A group of seniors participated Sept. 20 in a do it yourself tie-dyeing project with all the materials provided at the Parkland Community Library, South Whitehall.
Each person was given a cloth shopping bag to tie dye although some brought a shirt or other fabric they wanted to tie dye.
Becky Wanamaker, adult services and programming librarian, gave all the participants plastic gloves and showed them the various colors and the technique for tie dyeing fabric.
The more than 15 women were very enthusiastic about the project.
ArtsQuest at SteelStacks, Bethlehem and Embassy Bank honored those who served or are serving in the U.S. armed services by posting photos of the men and women in uniform May 26-28.
This was the eighth year photos honoring those in the military were posted.
The photos together were called Hometown Heroes and were displayed to honor them for their contributions.
When Hurricane Florence appeared to be closing in on Charleston, S.C,, an evacuation became necessary.
James Benner MD., a cardiac vascular cardiothoracic surgeon at Trident Hospital in that city knew e could not leave and would have to remain near to the hospital.
His wife, Veronica Poole Benner, took their children to a safer spot — south to Walt Disney World.
Dr. Benner is a graduate of Parkland High School as is his wife.
His parents Bob and Dolores Benner, live in South Whitehall.
Lots of fun for teens happened Sept. 15 during Teen’s Cupcake Wars at the Parkland Community Library, South Whitehall.
Three cupcakes, already baked, were given to the seven contestants to decorate.
One was to be decorated with the contestant’s favorite book theme.
The second was to be decorated with a creative theme and the final cupcake was to be decorated just to enjoy eating.
To kick off September events for seniors, Parkland Community Library hosted an ice cream social.
During the drop-in event, seniors were invited to indulge in three flavors of ice cream with more than a half-dozen different toppings.
The September listing of programs for seniors was given out to those attending the ice cream social.
And, there was a chance for seniors to win some giveaways.
As Bethanne Nemesh admits, the quilts she designs and makes are much more than the quilts one would see on display at the Kutztown Fair.
Her quilts would not be used as bedspreads. They are award-winning examples of quilting that are hung on the wall.
Nemesh, who has a Mennonite background and is familiar with making quilts, has advanced from basic quilting to competing and becoming a prizewinning quilter.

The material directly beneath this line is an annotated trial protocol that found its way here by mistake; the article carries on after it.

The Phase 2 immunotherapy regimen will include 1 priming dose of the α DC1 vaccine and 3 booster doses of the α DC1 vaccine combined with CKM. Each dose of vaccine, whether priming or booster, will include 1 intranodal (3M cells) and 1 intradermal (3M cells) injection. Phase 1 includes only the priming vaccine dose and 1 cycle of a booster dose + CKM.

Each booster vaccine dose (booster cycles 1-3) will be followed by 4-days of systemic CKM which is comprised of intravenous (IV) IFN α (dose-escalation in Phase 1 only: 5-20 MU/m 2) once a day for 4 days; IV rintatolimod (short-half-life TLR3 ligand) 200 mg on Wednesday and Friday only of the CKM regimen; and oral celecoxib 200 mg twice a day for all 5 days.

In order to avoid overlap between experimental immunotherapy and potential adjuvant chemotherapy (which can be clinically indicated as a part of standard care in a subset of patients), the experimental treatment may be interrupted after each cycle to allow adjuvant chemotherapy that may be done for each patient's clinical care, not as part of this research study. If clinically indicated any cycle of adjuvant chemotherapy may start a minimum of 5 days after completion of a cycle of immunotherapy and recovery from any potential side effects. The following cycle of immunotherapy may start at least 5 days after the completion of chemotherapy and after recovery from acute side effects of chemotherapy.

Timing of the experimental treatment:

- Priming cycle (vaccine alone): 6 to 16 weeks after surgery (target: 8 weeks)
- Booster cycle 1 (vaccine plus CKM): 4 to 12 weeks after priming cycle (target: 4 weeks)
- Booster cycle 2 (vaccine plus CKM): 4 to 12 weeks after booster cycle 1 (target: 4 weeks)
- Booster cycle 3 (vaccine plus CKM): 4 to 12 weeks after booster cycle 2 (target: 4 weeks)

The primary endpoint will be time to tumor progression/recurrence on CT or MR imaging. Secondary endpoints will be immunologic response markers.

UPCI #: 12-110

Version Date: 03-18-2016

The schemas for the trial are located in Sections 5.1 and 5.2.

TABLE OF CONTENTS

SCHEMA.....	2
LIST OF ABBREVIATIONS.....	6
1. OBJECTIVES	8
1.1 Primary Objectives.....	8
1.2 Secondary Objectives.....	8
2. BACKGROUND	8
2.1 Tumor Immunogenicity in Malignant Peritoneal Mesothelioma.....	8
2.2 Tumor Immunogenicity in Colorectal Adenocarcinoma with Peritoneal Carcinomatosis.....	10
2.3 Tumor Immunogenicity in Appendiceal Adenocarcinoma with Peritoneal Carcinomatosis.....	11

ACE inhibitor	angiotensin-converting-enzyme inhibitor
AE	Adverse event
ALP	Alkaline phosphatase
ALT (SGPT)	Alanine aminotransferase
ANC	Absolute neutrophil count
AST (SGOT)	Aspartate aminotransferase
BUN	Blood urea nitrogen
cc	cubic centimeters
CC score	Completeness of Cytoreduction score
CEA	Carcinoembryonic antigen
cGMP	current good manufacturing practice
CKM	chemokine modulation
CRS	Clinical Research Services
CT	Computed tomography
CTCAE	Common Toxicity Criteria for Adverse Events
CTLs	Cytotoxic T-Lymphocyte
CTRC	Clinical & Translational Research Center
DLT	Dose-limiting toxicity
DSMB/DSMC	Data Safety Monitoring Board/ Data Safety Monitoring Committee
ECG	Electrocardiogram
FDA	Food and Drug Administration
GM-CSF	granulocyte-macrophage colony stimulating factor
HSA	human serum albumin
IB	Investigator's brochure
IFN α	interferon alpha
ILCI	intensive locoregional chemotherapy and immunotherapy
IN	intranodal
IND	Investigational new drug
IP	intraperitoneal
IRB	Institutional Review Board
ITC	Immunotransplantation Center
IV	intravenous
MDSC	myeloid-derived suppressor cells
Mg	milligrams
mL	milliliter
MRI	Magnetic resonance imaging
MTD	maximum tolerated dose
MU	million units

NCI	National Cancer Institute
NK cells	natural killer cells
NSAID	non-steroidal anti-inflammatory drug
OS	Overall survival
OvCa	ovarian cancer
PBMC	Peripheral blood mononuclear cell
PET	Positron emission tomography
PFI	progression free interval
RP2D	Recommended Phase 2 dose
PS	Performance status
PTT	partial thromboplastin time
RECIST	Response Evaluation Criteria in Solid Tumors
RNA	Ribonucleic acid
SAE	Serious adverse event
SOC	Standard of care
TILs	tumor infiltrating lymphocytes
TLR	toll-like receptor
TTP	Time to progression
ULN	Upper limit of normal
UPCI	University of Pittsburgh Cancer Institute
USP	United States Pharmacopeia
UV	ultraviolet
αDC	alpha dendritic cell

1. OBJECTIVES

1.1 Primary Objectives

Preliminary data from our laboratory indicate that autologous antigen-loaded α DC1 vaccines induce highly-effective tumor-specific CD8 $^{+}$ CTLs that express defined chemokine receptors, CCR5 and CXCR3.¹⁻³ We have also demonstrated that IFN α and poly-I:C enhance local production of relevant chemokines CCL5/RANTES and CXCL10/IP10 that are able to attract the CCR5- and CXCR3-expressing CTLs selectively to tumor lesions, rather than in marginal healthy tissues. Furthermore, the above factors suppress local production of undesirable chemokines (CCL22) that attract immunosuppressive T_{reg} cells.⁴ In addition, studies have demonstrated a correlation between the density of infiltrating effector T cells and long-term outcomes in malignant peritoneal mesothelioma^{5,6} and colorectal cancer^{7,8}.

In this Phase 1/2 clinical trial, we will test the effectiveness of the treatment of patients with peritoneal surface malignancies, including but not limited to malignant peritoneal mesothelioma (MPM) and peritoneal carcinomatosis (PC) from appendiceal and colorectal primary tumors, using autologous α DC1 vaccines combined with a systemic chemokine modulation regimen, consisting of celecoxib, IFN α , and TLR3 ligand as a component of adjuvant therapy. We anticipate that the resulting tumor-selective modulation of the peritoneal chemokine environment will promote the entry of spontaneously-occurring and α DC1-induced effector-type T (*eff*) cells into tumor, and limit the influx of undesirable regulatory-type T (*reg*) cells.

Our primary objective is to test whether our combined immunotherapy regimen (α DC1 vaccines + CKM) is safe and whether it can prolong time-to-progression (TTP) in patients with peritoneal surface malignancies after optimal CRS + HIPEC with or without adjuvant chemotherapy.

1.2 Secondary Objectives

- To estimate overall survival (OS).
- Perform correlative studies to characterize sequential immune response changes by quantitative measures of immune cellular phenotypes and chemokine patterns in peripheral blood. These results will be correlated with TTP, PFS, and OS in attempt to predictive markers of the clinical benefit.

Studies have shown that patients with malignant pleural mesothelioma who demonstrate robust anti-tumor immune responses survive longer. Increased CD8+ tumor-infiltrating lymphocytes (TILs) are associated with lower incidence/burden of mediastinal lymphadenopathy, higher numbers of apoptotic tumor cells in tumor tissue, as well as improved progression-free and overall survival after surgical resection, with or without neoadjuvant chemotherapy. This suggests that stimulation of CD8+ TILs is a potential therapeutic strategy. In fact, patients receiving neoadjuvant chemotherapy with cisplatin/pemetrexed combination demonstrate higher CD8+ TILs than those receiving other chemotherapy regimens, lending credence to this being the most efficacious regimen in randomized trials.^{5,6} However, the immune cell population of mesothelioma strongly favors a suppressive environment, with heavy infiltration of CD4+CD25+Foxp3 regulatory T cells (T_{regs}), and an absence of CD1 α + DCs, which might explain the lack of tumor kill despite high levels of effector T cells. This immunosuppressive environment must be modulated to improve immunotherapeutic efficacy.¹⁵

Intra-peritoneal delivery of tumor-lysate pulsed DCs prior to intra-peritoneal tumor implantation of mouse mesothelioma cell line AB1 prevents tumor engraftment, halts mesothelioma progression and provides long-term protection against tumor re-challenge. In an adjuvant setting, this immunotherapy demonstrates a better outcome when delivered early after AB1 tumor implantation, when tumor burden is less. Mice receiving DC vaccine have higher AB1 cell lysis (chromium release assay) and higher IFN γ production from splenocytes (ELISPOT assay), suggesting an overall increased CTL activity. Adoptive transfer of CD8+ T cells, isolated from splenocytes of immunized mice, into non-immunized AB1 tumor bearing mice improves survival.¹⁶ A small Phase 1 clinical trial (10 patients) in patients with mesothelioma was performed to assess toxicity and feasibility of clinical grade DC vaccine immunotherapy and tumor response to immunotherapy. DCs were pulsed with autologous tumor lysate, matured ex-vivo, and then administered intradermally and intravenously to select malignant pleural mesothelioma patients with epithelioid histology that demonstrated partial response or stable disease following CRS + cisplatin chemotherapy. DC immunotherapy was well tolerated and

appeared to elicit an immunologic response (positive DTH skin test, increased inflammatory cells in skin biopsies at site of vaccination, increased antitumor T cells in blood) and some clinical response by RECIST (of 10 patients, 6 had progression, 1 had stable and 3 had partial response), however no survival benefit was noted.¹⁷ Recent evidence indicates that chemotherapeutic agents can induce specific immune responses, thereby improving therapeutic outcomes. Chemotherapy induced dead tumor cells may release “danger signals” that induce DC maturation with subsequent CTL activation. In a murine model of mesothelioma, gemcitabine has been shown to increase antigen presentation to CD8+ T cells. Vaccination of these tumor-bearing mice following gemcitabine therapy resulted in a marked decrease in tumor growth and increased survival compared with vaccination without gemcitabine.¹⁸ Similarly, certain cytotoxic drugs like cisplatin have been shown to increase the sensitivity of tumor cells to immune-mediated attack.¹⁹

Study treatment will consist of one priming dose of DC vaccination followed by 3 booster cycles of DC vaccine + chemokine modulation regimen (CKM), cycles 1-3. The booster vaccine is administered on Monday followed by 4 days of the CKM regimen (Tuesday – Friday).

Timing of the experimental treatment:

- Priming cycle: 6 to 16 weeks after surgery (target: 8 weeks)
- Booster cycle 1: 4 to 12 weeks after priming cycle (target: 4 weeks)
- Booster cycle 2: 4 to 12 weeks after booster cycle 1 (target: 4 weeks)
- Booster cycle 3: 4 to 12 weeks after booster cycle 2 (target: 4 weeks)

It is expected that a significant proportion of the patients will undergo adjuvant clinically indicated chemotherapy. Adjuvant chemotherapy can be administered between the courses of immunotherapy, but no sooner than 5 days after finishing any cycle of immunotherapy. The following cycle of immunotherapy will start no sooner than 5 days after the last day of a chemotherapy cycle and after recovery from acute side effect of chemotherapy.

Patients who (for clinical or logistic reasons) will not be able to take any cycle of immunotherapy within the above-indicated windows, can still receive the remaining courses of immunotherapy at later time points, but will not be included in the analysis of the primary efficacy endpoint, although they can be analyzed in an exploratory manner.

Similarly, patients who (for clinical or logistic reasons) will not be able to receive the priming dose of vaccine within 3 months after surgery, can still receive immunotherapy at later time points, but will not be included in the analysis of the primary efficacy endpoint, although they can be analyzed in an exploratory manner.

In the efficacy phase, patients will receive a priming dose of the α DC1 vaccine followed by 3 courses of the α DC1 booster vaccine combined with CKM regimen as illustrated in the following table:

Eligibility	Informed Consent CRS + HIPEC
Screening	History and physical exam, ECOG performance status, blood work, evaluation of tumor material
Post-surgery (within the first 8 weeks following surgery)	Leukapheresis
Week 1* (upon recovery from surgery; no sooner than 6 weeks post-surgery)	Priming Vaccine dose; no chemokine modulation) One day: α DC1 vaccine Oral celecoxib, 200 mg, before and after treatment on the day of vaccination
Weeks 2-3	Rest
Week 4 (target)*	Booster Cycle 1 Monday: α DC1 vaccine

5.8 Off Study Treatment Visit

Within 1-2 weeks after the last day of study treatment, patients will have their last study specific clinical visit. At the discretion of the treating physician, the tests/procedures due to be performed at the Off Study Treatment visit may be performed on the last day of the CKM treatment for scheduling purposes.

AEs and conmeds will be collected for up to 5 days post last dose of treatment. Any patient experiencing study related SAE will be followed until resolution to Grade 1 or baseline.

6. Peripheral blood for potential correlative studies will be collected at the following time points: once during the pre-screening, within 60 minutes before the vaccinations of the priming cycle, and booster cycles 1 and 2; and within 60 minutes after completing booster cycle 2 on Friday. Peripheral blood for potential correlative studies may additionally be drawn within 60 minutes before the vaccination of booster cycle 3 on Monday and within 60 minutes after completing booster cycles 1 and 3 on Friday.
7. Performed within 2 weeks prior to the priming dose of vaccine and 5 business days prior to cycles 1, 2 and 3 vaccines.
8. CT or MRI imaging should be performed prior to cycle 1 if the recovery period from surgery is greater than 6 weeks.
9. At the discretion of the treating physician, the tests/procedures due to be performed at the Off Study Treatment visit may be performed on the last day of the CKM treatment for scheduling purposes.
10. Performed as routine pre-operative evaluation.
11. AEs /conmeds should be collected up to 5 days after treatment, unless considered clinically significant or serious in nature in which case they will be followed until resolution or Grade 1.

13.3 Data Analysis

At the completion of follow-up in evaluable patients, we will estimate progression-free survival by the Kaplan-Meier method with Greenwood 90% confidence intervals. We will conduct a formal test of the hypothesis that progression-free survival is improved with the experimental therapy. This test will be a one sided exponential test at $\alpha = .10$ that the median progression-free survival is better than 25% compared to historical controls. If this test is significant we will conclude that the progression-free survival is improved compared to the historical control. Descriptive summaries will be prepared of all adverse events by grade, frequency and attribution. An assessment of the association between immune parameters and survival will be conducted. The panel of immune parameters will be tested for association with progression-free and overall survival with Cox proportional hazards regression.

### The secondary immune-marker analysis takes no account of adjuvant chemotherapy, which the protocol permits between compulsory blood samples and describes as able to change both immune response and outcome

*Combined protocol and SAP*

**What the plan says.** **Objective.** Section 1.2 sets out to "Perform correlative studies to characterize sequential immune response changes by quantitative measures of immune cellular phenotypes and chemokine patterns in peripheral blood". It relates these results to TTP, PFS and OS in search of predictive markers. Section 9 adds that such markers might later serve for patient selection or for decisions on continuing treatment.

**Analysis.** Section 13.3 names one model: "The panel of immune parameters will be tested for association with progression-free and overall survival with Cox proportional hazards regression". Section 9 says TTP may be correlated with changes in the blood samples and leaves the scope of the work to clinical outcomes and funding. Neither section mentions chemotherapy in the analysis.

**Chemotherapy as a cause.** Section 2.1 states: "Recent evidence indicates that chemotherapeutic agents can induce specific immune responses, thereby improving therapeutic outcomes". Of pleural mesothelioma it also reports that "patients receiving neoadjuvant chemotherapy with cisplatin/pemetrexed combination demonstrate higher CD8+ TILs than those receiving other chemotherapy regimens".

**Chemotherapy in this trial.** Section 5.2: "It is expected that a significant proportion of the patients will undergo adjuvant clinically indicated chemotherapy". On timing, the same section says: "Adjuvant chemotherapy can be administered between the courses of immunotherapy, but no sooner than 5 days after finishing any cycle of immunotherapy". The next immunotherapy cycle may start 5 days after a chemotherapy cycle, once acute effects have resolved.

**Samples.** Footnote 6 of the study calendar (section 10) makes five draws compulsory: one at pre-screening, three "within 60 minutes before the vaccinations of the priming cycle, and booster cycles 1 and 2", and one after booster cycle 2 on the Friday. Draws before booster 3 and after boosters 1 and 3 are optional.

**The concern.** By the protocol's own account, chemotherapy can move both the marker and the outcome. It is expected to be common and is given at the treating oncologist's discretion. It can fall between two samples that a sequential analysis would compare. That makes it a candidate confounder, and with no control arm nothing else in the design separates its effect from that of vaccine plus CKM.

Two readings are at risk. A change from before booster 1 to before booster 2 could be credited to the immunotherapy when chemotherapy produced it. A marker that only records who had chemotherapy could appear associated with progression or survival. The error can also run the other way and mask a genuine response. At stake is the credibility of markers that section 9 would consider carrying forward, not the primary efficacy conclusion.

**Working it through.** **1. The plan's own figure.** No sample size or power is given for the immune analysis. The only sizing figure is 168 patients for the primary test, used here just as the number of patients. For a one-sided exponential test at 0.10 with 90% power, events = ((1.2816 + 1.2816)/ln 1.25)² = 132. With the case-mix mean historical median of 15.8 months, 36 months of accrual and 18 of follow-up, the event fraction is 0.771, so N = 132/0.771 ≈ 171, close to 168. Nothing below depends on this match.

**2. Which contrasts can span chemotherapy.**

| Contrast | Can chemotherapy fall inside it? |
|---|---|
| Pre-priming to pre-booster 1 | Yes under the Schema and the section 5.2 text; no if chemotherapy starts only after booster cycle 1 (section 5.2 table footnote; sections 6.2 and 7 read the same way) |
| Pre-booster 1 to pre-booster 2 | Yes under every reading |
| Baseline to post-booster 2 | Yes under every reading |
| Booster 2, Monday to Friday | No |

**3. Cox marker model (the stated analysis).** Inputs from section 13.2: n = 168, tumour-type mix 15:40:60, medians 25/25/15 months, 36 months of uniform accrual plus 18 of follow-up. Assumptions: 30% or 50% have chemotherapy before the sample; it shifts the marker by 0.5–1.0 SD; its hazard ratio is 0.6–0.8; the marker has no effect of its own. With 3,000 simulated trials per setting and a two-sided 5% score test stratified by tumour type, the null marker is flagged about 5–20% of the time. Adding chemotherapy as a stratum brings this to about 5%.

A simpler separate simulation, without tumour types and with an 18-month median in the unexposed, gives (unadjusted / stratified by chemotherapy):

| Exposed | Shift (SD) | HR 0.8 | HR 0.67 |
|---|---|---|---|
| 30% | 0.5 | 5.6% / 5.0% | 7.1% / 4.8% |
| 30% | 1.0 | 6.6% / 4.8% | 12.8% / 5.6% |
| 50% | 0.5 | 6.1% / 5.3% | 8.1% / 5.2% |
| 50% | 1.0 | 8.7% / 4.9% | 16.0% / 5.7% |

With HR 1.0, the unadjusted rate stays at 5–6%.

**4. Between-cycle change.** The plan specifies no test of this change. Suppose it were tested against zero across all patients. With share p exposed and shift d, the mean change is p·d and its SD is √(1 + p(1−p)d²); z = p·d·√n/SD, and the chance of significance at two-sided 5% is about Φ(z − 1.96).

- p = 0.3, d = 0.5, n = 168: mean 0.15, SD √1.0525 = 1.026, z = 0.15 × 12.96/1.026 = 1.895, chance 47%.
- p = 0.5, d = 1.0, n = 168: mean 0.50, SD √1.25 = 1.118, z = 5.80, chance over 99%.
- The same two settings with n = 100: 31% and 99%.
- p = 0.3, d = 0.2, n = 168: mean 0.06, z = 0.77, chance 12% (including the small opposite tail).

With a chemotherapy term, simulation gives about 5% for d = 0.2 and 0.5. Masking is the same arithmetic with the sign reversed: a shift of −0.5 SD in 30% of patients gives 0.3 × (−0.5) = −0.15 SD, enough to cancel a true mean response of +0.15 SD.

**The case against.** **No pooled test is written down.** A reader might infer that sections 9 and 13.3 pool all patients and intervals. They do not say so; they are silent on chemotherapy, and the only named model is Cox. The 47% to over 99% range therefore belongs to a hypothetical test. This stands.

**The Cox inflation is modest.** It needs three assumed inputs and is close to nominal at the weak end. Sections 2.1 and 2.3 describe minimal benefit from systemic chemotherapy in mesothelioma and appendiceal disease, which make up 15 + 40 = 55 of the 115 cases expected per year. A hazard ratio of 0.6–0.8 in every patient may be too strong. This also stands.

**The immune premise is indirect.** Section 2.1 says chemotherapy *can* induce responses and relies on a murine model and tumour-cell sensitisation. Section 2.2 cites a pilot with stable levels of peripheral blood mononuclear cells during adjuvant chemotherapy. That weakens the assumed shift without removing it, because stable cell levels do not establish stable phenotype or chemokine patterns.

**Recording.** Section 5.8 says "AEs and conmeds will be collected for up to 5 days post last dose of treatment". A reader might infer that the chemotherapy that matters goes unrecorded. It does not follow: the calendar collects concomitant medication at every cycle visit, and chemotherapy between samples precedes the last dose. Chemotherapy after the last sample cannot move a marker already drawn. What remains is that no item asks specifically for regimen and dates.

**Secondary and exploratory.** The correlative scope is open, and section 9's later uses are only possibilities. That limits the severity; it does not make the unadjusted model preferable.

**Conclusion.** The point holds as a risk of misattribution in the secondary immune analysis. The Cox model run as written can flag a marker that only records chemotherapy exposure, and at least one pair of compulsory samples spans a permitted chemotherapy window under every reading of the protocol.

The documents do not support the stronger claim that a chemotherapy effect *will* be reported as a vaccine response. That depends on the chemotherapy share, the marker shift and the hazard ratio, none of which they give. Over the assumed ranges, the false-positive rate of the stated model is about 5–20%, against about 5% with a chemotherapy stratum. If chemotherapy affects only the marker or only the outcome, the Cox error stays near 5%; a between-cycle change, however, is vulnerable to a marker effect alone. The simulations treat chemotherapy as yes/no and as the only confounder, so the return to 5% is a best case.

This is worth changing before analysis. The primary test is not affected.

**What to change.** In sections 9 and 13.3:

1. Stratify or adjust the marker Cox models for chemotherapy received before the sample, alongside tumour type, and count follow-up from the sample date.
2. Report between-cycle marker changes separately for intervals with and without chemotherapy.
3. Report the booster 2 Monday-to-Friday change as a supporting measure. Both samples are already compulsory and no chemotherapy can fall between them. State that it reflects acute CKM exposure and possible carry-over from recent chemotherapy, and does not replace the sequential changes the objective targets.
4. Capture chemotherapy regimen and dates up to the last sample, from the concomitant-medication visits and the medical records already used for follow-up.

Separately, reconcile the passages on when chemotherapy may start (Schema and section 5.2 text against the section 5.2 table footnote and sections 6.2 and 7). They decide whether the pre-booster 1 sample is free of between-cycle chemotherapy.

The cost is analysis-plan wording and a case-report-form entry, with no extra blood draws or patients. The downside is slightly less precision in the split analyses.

“I am an artist first,” she said.
Nemesh has a degree in art and Master’s degree in art therapy.
Once a month, on the second Tuesday around 3 p.m., Parkland Community Library Senior Book Club meets at Luther Crest retirement community, South Whitehall Township.
On June 12, there were 11 women who met to discuss “Olive Kitteridge,” by Elizabeth Strout.
Lisa Cawley, library reference assistant, led the discussion.
A lively discussion ensued as some loved the book and one lady did not like the book at all.
About half the group members live at Luther Crest.
Lehigh Valley Active Life members and guests celebrated the last day of spring, June 20, with a poetry reading by poet Shirley Binkley of Allentown.
Some of the poems Binkley read were: “Life is a Gift,” “America’s in Distress,” “Adopted,” “A God Moment,” “My Rubber Ducky” and “What if it was Your Child.”
Binkley, who publishes her own poetry, has written 191 poems. Of these, 81 have been published.
Her first book of poems is titled “One Size Fits All: Poetry for Every Mood.”
Binkley is working on her next book.
Once a month, on the first Tuesday of the month, Parkland Community Library gives area residents an opportunity to take part in a program titled, “Technical Tuesday.”
Participants ask questions about their devices, such as smartphones, computers or iPads. These information sessions are held at Luther Crest retirement community, 800 Hausman Road, South Whitehall.
Becky Wanamaker, adult services and programming librarian, is in charge, helping to provide the best advice for those seeking assistance.
Students in grades five through eight recently took part in a two-week long session at Camp Lehigh Career and Technical Institute, where they could spend a week in four classes of their choice.
The classes were not only fun but they helped the students with career exploration.
Some of the choices were Compufun, Cuisinartists, Digital Padawan and Forensic Fun.
There were 21 classes from which to choose.
They were only available in June so look out for the classes next year.